This can cause problems because certain important proteins and other gene products might not be produced in the right amounts, disrupting the normal balance of activities within the cell. For instance, overmethylation of certain genes has been associated with some types of cancer, because the genes that normally help keep cell growth in check are turned off, allowing cells to grow and divide out of control.
In terms of mental health, overmethylation can also have an impact. For example, it’s been linked to conditions such as anxiety and depression, possibly due to the reduced activity of genes involved in regulating our mood and responses to stress.
So, in short, if you’re overmethylated, it means too many of your genes are being silenced, which can interfere with normal cell function and possibly lead to various health issues.
How Do You Find Out Your Methylation Status?
Determining a person’s methylation status typically involves a series of lab tests. One common method is through blood tests, specifically looking at levels of certain substances that are associated with methylation processes in the body.
One of these substances is homocysteine. You can order a homocysteine test from your local lab through our affiliate link [bit.ly/homocys907]. High levels of homocysteine in the blood can suggest issues with methylation, as homocysteine is converted into methionine (a crucial amino acid for methylation) in a process that requires methyl groups. If methylation isn’t happening as it should be, homocysteine levels can increase.
Some tests look at levels of nutrients involved in methylation processes, such as folate, vitamin B12, and SAMe (S-Adenosyl methionine). If these levels are lower than they should be, it might suggest potential issues with methylation.
There is also the option of going with more comprehensive nutritional testing. These are often not covered by health insurance but can be covered by health savings accounts. NutrEval FMV Comprehensive Nutrient Metabolism Testing gives exquisite insight into your nutritional status, oxidative stress, and detoxification ability. It covers testing for Antioxidants, B Vitamins, Digestive Support, Essential Fatty Acids, Minerals, Metabolic Analysis Profile, Amino Acids Analysis, Essential & Metabolic Fatty Acids Analysis, Elemental Analysis, Packed Erythrocytes, and Oxidative Stress. An excellent report is generated to guide your treatment of any concerns brought out by the test. This test (not including heavy metal test) can be ordered online through our affiliate link [bit.ly/NutrEval-Lab].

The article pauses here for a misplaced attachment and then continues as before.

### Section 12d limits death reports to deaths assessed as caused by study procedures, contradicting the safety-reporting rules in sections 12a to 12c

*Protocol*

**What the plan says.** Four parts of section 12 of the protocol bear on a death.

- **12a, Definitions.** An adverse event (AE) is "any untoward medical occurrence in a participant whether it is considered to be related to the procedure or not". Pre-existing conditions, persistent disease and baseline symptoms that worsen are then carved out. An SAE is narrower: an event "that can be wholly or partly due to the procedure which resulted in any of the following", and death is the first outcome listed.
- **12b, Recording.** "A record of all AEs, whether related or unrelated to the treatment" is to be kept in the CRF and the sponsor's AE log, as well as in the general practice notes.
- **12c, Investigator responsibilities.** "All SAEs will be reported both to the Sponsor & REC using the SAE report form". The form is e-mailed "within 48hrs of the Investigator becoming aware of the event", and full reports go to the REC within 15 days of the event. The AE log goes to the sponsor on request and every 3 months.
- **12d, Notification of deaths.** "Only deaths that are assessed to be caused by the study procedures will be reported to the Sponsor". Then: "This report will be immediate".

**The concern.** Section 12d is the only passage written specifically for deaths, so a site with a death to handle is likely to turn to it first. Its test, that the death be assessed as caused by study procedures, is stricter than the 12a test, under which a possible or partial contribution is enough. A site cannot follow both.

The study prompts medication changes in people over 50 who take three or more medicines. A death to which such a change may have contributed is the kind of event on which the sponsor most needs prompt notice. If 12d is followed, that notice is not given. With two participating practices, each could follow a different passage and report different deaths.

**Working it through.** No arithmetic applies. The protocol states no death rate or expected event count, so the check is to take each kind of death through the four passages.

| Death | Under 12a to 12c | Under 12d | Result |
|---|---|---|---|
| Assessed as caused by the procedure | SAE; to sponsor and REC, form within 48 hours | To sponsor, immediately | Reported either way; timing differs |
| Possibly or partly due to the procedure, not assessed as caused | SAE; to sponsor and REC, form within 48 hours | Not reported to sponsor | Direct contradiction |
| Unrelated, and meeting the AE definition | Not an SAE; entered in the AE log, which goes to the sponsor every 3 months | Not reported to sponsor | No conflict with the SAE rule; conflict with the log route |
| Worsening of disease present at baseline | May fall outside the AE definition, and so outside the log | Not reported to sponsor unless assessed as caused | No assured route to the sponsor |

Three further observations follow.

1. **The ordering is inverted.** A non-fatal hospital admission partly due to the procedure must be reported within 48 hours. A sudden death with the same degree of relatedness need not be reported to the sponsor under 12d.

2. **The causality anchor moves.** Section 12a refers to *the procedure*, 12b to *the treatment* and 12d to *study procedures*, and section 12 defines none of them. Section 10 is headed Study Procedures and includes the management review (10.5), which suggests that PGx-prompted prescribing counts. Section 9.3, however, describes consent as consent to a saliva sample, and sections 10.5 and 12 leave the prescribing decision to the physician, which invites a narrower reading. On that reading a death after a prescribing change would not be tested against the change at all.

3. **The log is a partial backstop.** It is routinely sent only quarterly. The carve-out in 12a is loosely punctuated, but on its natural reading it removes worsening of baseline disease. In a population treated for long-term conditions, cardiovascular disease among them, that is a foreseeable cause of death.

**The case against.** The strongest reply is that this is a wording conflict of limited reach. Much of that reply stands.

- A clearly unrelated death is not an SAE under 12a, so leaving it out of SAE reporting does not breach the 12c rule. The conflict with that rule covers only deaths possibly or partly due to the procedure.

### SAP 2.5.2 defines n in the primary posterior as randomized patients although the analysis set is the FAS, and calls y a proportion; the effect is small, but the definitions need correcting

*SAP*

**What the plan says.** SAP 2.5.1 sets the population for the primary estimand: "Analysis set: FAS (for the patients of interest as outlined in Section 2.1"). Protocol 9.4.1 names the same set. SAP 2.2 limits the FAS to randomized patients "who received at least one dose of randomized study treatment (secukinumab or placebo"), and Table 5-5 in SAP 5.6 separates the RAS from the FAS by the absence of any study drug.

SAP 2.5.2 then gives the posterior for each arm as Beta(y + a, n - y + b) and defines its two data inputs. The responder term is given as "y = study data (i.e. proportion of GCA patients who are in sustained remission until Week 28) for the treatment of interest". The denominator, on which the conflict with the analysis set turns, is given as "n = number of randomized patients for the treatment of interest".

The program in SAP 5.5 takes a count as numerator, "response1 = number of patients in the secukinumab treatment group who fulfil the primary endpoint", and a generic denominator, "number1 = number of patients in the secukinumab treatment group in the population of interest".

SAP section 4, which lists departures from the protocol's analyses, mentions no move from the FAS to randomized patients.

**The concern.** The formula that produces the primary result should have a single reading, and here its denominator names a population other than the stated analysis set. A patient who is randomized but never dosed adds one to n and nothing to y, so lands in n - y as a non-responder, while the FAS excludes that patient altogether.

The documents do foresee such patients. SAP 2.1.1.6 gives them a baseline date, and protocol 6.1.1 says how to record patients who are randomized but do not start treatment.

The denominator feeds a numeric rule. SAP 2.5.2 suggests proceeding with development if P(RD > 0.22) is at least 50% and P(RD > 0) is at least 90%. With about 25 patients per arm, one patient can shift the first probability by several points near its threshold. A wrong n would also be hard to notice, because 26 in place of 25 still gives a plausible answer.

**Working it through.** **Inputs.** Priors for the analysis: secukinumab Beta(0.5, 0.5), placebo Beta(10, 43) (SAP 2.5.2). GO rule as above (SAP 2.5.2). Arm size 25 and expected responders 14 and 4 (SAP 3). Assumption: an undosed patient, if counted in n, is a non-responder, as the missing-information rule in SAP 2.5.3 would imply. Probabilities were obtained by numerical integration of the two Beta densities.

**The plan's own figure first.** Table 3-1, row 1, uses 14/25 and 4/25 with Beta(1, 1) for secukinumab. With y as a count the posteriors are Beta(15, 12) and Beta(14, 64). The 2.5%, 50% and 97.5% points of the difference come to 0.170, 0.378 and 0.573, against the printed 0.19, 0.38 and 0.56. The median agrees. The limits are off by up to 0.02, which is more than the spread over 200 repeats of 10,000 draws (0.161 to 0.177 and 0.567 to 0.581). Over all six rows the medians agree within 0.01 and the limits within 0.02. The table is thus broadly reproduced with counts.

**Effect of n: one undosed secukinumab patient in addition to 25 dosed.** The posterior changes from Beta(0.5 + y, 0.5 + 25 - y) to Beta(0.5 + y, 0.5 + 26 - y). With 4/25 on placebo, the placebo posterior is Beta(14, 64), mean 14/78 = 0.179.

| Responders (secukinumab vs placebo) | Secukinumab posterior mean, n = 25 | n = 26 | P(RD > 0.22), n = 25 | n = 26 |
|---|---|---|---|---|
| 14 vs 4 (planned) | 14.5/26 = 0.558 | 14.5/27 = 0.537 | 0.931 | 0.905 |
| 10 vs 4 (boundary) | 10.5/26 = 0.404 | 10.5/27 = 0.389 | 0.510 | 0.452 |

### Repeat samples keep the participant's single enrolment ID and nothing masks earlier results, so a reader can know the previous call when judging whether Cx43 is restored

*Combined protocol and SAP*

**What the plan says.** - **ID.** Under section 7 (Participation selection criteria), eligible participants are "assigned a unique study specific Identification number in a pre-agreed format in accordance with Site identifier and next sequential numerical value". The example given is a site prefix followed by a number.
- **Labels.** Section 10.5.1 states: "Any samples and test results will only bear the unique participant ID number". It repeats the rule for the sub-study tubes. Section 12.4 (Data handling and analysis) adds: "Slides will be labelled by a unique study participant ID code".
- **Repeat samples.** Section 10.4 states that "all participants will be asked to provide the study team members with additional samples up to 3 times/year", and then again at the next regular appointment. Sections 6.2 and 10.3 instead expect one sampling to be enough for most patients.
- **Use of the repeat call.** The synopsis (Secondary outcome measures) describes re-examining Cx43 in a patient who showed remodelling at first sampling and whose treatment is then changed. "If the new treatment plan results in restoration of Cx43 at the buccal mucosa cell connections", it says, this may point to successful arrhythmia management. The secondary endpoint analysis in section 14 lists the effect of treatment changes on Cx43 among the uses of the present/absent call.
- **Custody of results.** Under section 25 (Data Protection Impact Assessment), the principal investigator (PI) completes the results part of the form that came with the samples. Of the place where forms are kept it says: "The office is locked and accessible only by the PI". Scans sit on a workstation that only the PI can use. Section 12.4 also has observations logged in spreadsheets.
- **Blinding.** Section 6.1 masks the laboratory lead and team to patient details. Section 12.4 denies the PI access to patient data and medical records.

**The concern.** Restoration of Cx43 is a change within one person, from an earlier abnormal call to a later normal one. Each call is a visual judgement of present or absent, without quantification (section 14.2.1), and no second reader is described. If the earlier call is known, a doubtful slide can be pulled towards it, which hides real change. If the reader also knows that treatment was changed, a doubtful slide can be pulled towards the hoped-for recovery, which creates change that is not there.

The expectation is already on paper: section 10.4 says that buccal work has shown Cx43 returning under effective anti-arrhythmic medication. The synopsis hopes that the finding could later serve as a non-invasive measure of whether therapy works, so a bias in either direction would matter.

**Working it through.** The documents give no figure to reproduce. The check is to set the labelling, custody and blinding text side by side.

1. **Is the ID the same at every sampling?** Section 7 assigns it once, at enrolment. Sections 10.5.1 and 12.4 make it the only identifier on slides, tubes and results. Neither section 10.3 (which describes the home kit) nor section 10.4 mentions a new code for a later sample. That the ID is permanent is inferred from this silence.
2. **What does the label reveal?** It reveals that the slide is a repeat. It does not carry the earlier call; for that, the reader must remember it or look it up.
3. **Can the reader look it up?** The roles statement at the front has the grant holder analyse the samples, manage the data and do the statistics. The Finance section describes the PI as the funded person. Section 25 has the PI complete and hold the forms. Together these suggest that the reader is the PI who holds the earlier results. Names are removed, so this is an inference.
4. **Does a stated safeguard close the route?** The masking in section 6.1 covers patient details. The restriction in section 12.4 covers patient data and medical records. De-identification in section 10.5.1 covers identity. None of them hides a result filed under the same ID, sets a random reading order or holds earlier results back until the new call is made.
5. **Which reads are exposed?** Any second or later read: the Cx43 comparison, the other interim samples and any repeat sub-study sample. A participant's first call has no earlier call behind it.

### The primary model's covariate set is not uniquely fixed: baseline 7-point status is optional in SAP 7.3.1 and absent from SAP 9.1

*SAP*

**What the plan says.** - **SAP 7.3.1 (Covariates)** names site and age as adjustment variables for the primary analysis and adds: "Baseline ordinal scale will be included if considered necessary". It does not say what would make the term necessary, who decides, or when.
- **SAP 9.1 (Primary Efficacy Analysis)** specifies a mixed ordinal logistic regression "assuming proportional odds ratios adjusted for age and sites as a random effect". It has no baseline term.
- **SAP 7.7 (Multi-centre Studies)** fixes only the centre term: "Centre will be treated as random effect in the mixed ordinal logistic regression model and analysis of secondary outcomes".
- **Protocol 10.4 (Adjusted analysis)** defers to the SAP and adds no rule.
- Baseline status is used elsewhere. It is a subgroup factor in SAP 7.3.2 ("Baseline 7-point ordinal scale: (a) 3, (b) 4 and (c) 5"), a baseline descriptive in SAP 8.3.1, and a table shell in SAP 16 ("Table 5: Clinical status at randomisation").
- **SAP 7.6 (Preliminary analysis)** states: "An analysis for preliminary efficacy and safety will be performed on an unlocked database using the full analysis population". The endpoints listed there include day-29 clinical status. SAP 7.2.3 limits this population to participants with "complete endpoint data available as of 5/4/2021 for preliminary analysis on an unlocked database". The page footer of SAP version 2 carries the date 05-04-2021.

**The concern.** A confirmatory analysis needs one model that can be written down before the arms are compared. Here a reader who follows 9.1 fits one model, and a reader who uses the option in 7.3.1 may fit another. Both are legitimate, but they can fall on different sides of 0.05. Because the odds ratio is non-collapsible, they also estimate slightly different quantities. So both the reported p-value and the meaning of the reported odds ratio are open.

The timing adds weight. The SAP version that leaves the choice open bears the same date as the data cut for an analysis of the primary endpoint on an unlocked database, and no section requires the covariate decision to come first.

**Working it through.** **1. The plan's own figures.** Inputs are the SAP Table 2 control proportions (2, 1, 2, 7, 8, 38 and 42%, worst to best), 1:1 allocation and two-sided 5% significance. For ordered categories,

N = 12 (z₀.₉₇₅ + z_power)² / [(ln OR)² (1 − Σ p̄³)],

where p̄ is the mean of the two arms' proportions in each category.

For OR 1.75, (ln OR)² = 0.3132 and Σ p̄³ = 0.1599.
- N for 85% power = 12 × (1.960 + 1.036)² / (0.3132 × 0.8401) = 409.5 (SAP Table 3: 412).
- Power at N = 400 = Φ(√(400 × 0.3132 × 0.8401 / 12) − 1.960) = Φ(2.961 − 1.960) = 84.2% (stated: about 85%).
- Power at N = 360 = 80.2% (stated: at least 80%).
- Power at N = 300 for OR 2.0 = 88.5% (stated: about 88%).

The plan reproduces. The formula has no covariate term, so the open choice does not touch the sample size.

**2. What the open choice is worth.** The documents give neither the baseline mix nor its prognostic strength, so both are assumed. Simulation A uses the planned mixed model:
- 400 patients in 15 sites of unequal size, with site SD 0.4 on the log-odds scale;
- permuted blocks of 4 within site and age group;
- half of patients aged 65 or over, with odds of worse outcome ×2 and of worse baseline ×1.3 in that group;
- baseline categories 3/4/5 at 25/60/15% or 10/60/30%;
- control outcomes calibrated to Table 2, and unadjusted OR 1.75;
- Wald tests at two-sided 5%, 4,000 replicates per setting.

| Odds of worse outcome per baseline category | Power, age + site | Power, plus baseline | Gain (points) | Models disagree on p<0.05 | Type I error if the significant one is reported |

It’s important to note that while these tests can give some indication of a person’s methylation status, they can’t provide a complete picture on their own. They need to be interpreted in context with a person’s overall health, symptoms, and medical history.
What Supplements Are Methyl Donors?
Although there are a number of other nutrients that are involved in methylation pathways, the list of supplements that directly supplies methyl groups is limited to these four:
- S-adenosylmethionine (SAMe)
- Betaine (Trimethylglycine)
- Methylfolate (Vitamin B9)
- Vitamin B12 (Methyl Cobalamin)
What Your Methylation Status Means for Your Supplement Choices
Keep in mind, while supplements can support balanced methylation, they aren’t a one-size-fits-all solution. Each person’s needs are unique, and factors such as other health conditions, genetic factors, and overall diet can all influence what kind of supplementation would be most beneficial. So, it’s crucial to work with a healthcare provider or a Registered Dietitian Nutritionist to determine the best approach to supporting your body’s methylation processes.
How to Supplement When You Are Undermethylated
If your lab tests suggest that you’re undermethylated, you may benefit from an increase in nutrients that donate methyl groups, or “methyl donors”. Some supplements that provide these essential methyl donors include:
- Folate (Vitamin B9): This is a key methyl donor. However, some people have a genetic variant (such as the MTHFR mutation) that makes it hard for them to convert the usual supplemental form of folate (folic acid) into the form the body can use. In such cases, a form called L-methylfolate may be recommended.
- Vitamin B12(Methyl Cobalamin): This vitamin works closely with folate in the methylation process. It’s often included in B-complex supplements or can be taken on its own.
- SAMe (S-Adenosyl methionine): This is a molecule that donates methyl groups in various reactions in the body, including DNA methylation.
- Betaine (also known as trimethylglycine): This nutrient donates methyl groups and is often used in supplements for supporting methylation.
- Methionine: This is an amino acid that the body can use to make SAMe, so it’s also a kind of indirect methyl donor.
What Supplements Should You Take If Tests Show That You Are Over-methylated?
Overmethylation can happen for several reasons. Certain genetic variations can also make your body more efficient at methylation, leading to over-methylation. Another reason people become over-methylated is by taking too many methyl donor nutrients through supplements.
What To Avoid:
If you’re identified as over-methylated, it’s generally recommended to avoid supplements that are high in methyl donors, especially the methylated forms of certain vitamins. This includes:
- SAMe (S-adenosylmethionine)
- Betaine (Trimethylglycine)
- Folate/Vitamin B9 (Methylfolate)
- Vitamin B12 (Methyl Cobalamin)
What To Take
Instead of these, consider supplements that can help balance methylation processes and support overall metabolic health. These might include:
- Magnesium: This mineral supports numerous reactions in the body, including some that involve methylation. It doesn’t provide methyl groups itself, but it can support overall metabolic health.